The Government should move quickly to ban lasers that can interfere with aircraft, the Labour party says.
The call comes after two pilots were unable to see when a green laser was shone at their planes near Wellington Airport last night.
Labour's transport spokesman Iain Lees-Galloway said such incidents were happening too regularly.
"We are talking about people's lives here. Lasers are widely available, yet they can be used to cause havoc with aircraft. In 2012 there were at least 102 reported cases of laser strikes, with 13 so far this year.
"Pilots have called for a ban on the importation of certain types of laser, along the lines of Australian restrictions that classify the devices as weapons."
National list MP Cam Calder's private members bill would make it illegal to possess a hand-held laser in a public place without a legitimate reason.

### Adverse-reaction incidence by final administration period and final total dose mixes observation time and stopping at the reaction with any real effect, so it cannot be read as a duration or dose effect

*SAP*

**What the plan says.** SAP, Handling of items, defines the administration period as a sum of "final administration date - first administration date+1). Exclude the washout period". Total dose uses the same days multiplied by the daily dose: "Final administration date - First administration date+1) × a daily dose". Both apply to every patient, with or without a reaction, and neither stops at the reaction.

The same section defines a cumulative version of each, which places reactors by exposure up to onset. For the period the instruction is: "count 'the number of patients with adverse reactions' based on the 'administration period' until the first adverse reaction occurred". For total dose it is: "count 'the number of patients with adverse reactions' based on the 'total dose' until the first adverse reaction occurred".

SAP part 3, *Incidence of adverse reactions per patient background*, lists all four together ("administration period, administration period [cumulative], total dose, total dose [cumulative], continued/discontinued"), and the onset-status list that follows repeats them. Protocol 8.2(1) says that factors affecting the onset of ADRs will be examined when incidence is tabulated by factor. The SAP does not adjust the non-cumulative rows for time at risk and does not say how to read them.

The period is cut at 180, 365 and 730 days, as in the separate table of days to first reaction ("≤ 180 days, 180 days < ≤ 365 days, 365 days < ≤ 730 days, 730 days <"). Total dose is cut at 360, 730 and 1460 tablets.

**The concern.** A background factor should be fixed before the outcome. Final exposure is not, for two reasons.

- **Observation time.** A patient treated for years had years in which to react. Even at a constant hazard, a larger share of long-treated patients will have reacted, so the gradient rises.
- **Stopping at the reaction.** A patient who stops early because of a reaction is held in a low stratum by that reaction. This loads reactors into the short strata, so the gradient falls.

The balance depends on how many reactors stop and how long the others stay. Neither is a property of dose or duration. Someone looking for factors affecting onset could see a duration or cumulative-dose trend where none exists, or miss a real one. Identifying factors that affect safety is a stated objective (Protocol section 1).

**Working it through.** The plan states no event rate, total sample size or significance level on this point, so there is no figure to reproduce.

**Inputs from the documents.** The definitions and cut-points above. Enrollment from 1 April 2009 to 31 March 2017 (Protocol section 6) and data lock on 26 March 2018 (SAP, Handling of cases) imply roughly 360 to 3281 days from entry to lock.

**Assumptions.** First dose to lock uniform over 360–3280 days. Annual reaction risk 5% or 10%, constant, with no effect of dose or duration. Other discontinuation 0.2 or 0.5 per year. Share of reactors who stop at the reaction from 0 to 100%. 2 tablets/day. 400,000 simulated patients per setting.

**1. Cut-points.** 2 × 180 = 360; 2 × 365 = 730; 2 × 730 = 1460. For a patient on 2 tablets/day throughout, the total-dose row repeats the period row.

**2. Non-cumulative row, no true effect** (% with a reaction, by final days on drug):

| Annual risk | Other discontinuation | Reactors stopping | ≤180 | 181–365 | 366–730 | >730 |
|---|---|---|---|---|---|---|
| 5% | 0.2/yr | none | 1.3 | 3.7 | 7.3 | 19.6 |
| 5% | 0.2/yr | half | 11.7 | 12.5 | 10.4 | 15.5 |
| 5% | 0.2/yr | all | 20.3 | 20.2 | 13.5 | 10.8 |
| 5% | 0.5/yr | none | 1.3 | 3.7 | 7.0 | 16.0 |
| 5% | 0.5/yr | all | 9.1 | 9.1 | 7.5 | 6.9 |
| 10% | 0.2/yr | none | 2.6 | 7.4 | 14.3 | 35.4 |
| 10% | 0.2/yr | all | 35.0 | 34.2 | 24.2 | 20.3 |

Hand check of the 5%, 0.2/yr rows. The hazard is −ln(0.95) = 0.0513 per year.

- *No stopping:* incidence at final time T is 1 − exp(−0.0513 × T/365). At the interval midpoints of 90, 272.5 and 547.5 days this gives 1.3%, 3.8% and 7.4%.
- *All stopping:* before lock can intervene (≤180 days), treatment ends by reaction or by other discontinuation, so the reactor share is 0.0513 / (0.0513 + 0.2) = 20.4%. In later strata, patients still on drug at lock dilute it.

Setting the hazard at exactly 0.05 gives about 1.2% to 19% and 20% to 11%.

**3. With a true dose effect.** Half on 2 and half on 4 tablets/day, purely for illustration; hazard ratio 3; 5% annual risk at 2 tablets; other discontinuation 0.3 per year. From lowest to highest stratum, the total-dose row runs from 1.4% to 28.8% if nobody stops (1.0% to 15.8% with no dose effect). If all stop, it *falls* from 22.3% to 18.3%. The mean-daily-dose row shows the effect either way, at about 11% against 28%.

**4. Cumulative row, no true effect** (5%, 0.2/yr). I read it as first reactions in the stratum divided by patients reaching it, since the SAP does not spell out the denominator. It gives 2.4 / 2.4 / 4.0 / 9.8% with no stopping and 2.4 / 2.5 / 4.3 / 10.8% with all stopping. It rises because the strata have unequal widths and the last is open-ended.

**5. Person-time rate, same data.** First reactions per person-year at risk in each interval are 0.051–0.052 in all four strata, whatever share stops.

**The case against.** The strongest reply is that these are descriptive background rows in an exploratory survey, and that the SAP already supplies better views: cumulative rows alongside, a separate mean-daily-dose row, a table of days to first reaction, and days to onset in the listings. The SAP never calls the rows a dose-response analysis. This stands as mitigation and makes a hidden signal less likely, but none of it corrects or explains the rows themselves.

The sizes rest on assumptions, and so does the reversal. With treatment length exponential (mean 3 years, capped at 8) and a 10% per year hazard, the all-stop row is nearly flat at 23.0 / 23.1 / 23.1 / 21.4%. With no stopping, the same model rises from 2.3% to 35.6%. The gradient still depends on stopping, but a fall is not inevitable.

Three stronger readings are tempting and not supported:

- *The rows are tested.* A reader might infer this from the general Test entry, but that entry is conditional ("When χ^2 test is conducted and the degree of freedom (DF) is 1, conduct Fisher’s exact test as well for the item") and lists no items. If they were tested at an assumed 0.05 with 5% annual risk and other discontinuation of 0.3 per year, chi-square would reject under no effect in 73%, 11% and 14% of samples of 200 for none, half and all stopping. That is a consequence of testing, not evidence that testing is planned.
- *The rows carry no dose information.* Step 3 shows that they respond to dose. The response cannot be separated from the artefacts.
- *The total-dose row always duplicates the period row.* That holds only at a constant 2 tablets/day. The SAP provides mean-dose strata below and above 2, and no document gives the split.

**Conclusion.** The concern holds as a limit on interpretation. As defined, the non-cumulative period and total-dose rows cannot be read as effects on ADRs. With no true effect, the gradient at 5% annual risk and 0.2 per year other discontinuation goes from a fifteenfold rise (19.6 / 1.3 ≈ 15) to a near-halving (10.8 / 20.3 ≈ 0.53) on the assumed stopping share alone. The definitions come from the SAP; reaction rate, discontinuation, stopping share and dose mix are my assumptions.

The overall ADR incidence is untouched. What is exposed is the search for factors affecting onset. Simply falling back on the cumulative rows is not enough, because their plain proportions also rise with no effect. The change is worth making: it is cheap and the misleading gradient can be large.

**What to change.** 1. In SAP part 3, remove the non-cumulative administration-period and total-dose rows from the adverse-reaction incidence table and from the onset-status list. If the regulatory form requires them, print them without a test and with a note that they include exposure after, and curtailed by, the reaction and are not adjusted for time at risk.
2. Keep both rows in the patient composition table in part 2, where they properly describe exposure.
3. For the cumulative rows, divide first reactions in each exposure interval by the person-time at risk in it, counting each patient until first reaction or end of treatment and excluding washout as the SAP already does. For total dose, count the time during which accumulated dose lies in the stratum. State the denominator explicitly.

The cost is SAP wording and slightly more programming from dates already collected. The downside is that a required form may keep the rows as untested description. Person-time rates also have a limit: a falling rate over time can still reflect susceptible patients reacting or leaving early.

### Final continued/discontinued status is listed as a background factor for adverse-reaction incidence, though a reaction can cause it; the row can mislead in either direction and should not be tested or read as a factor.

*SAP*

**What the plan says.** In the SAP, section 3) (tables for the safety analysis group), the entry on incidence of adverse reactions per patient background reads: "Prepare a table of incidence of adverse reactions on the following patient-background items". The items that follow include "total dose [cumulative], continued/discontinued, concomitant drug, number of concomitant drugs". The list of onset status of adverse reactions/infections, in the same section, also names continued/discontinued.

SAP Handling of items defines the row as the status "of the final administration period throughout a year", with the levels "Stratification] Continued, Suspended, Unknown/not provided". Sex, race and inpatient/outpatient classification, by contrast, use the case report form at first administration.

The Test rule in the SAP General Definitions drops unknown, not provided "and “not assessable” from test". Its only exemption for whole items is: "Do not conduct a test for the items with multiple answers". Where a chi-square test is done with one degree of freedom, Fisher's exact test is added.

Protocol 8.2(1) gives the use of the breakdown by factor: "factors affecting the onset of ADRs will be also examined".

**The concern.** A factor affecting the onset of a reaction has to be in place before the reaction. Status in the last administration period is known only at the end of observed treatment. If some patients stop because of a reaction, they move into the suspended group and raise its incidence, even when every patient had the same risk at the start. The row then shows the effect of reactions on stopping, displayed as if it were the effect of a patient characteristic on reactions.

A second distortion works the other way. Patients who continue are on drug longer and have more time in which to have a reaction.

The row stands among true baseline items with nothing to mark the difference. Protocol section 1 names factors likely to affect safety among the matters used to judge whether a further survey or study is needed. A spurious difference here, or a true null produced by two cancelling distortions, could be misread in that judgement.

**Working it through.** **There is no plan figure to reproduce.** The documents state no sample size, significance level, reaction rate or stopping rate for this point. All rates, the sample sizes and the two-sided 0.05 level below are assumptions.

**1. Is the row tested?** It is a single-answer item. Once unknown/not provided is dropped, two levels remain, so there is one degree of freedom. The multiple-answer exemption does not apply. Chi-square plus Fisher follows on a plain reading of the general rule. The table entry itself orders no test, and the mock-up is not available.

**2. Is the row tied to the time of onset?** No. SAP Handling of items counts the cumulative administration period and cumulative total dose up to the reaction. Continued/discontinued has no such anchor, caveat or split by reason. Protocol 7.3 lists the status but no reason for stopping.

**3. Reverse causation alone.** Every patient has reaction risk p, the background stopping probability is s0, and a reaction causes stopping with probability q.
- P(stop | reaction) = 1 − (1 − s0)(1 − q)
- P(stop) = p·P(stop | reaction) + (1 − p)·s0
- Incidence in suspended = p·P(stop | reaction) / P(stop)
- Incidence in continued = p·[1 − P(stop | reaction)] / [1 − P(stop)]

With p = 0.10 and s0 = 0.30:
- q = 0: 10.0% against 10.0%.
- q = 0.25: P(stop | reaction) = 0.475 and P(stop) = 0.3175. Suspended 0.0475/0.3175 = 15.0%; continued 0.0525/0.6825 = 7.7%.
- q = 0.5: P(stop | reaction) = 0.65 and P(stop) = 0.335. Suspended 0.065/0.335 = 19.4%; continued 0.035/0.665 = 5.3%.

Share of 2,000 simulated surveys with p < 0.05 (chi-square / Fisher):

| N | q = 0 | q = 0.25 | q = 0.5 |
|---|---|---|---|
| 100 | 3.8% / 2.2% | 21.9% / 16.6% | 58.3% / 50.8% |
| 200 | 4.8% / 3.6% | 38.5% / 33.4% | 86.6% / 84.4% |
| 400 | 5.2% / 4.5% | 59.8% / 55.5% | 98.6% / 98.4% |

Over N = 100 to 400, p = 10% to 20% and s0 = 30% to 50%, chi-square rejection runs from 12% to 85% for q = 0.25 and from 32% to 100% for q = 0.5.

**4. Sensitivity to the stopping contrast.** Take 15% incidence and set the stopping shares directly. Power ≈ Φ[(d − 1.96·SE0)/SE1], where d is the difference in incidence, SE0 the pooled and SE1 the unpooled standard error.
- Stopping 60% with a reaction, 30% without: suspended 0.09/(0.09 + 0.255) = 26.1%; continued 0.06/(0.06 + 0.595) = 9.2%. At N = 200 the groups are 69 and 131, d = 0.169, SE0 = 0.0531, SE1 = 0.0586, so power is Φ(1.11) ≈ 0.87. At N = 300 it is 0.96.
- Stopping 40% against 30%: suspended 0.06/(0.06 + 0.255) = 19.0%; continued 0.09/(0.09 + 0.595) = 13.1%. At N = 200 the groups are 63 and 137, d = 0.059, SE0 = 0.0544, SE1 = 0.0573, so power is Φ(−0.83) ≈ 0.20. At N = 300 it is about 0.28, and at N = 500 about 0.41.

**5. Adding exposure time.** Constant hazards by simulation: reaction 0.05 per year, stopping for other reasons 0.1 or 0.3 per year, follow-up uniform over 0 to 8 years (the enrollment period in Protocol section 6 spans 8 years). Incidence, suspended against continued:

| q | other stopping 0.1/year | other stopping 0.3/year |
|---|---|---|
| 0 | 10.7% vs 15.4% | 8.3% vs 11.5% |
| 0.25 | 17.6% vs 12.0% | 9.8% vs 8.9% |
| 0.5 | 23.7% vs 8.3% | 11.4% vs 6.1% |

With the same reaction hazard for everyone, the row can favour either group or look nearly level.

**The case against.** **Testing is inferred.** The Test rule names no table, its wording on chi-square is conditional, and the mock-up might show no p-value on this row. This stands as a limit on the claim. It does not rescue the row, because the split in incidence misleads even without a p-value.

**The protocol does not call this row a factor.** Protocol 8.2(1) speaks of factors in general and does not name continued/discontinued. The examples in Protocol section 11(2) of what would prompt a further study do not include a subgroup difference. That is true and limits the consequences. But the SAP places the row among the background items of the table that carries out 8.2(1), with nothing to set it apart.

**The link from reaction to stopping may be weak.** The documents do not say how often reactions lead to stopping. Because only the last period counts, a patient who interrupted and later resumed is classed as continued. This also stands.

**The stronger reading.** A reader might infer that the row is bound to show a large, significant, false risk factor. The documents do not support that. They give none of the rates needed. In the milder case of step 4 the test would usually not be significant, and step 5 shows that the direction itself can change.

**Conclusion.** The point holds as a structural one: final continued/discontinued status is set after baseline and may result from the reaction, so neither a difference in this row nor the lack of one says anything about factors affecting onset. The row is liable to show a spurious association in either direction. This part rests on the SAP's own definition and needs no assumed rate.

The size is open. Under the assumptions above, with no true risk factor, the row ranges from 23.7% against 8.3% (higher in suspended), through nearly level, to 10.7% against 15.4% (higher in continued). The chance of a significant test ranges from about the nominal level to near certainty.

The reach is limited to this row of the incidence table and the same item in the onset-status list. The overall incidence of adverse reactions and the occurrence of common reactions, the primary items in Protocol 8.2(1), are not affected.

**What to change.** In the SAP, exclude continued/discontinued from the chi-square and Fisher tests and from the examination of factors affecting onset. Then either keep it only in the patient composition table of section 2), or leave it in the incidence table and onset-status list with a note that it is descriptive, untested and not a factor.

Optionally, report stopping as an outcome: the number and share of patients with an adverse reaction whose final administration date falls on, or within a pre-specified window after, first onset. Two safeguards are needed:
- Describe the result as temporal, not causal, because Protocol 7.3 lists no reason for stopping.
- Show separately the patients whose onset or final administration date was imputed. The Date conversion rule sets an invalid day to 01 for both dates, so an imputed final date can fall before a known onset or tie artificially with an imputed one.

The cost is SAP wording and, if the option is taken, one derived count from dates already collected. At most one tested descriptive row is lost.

Mr Lees-Galloway said the bill should be adopted by Transport Minister Gerry Brownlee to allow it to progress more quickly.
"Public safety is too important for the Government to sit on the sidelines any longer."
Police spokesman Nick Bohm said a Jetstar 737 was taking off at 8.40pm yesterday when it was struck by a laser shone from the southern end of the runway near Lyall Bay.
About 20 minutes later, an Air New Zealand 737 coming in to land was hit from the same area.
The pilots had reported being unable to see anything as the lasers reflected off glass and the cockpits filled with bright green light.
Mr Bohm said the offender or offenders had risked the lives of hundreds of passengers on board the planes.
"It's an incredibly stupid and dangerous thing to do," he said.
Police would today interview the two pilots and speak with the airport tower controllers and the airlines.
So far there were no suspects.
Anyone with information was urged to contact Wellington police on (04) 381 2000.